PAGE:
Serverless AWS Lambda performance of Apache Struts2 vs. Spring Boot

In the last time I was checking out spring boot for Serverless AWS Lambda microservices behind an AWS API Gateway Proxy as application pattern. While evaluating this, I was thinking if this pattern would be also possible with the Apache Struts2 web framework as well. So I was trying to reuse the same Struts2 application I created for my Angular with Struts2 REST plugin presentation a while ago. Because this application is quite simple and has just two controllers one for the multi language support and one to manage some dummy orders which are just stored in a static list.

There was some work necessary to transform this application in an AWS Lambda compatible application, but with some time it runs now like a charm. The result of my experiments are now available as a new Struts2 plugin for AWS cloud support. The git repository contains the plugin which makes it quite easy to run a Struts2 REST plugin based application as an AWS Lambda function. You just need to map the actions in an API Gateway and ready is your lambda based web app. The other part is a example lambda application with the order manager mentioned before.

After this plugin was released, I thought about a comparison between a similar Spring Boot lambda application and the created example application based on Struts. I think the results are quite interesting and I split the framework comparison in different sections.

1. Configuration

While Struts2 configuration for applications based on convention and REST plugin are in generally easy to configure and the start is quite fast, but against Spring Boot with the automatic generation and Java based configuration it loos this section.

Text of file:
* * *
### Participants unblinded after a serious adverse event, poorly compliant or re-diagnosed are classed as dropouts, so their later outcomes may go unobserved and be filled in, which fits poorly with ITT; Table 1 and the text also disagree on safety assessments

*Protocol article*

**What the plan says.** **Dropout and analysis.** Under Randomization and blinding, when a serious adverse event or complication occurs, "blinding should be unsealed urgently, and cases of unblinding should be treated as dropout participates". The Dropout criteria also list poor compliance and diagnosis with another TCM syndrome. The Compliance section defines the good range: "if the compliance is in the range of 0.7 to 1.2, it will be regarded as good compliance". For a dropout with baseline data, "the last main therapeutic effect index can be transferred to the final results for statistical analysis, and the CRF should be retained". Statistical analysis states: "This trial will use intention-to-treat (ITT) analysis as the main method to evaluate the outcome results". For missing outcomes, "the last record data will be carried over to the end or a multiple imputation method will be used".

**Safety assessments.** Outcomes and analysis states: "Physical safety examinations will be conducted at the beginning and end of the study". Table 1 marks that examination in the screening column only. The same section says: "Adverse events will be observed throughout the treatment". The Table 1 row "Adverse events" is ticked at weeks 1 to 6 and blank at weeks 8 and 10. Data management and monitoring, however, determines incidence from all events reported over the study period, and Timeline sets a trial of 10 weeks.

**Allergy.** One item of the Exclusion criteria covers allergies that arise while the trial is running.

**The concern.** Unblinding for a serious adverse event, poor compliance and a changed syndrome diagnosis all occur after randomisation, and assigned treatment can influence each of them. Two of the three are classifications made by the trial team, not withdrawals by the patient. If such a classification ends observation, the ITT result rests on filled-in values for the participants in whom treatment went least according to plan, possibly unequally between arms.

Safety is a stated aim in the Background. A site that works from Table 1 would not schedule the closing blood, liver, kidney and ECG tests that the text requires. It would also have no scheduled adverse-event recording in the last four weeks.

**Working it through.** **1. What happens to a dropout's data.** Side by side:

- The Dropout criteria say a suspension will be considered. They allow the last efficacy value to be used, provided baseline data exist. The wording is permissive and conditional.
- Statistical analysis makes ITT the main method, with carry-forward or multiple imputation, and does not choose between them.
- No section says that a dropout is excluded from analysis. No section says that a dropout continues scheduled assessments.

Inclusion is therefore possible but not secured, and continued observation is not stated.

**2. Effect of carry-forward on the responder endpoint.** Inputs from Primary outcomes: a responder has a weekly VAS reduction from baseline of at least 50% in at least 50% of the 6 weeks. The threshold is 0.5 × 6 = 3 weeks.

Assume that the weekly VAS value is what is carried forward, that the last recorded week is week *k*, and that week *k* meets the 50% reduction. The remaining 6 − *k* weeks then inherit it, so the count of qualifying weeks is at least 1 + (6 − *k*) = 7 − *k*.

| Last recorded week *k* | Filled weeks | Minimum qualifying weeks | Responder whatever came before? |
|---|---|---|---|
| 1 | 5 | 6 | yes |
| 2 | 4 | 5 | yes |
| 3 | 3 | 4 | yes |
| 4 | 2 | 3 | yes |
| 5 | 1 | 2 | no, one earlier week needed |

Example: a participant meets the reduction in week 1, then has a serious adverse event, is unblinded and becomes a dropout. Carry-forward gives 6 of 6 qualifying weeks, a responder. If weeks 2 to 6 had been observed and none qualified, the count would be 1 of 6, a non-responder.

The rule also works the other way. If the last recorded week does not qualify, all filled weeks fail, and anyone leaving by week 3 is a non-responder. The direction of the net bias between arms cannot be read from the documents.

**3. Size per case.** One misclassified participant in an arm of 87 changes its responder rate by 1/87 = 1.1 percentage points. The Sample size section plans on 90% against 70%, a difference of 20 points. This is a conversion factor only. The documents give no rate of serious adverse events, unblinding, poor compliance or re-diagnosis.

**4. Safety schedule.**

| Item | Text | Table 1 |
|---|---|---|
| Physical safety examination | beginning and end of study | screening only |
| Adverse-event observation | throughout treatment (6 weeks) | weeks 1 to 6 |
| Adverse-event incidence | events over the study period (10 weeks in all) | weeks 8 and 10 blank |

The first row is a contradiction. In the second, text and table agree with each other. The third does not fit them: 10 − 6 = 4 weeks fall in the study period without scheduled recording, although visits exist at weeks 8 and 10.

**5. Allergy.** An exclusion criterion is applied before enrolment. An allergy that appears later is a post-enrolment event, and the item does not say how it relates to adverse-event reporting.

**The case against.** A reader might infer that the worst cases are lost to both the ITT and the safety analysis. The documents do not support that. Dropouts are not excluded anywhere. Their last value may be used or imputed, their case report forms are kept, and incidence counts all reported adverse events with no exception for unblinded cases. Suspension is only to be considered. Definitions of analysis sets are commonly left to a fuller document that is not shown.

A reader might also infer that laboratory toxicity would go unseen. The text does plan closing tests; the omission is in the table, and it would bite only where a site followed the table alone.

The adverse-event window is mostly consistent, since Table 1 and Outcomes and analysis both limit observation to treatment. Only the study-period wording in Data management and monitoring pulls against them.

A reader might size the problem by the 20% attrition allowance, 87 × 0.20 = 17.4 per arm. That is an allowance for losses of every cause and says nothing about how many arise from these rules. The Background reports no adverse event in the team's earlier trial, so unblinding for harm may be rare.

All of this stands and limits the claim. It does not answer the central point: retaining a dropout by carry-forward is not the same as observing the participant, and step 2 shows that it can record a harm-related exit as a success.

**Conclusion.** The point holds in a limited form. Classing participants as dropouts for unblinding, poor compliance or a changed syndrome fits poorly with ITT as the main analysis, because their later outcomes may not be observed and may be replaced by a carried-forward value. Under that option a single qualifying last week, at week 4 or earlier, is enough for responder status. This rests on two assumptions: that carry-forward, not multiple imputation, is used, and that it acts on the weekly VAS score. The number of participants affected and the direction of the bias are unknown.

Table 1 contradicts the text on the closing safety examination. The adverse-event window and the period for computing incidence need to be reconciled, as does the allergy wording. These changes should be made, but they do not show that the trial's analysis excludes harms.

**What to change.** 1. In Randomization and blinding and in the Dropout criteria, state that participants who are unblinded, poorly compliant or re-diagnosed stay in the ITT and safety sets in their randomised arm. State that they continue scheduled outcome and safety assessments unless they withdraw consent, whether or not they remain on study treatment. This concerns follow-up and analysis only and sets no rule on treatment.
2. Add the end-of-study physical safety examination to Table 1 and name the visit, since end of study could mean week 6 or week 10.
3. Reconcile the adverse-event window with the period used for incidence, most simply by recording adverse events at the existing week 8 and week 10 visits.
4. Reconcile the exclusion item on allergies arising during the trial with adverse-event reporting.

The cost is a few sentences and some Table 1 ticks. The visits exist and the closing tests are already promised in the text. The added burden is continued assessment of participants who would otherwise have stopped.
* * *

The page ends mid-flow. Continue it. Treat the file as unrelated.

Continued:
Struts2 vs. Spring Boot: 0:1

2. Controller Configuration

In Struts2 I can code my controller actions without a lot of annotations while in Spring I need for each endpoint a separate Annotation. I like the convention based approach a lot but also the very flexible and easy action configuration of Spring is great. I think both ways of action developing are a good way so there is no clear winner in this section.

Struts2 vs. Spring Boot: 1:2

3. Package size

A microservice for lambda functions should be as small as possible. I used a plain Spring Boot application with Web configuration only for this test. For both applications I use the Maven Assembly Plugin to generate the final ZIP file. The final packed Spring application has a size of 16.1MB, while the Struts2 Example with some more resource files and additional language controller has a size of only 9.6MB. Clear winner here is Struts2.

Struts2 vs. Spring Boot: 2:2

4. Memory usage

You need to configure the expected memory usage for each lambda function, I used the default of 512MB for each lambda function. When testing the application in the AWS console the max memory used is printed out. Spring Boot was using 175MB and Struts2 only needed 123MB.

Struts2 vs. Spring Boot: 3:2

5. Performance

Last point of my comparison is the performance of both frameworks. To measure the performance I setup a simple Apache JMeter test case with HTTP request to the API Gateway endpoint with some threads and loops so in the end 360 GET and POST request are made to the endpoint. Here Spring Boot has an average response of 60-80ms while Struts2 has a response time of 70-85ms. There is no clear winner here for me, maybe Spring is a little little bit faster. But I would count this as a draw between both frameworks.

Response Time Graph Spring Boot Response Time Graph Spring Boot

Response Time Graph Struts2 Response Time Graph Struts2

Struts2 vs. Spring Boot: 4:3

Conclusion

With a result of 4:3 Struts2 is a close winner in this comparison. I think both frameworks are a nice approach for this use case. When you plan to also use aother components from the Spring stack beside the Web part, I would favour Spring. But Struts2 could be an great option as well. Especially because of the small size and the low memory usage it is perfect for simple microservices in the AWS Lambda context.

What do you think? Did I miss something here?

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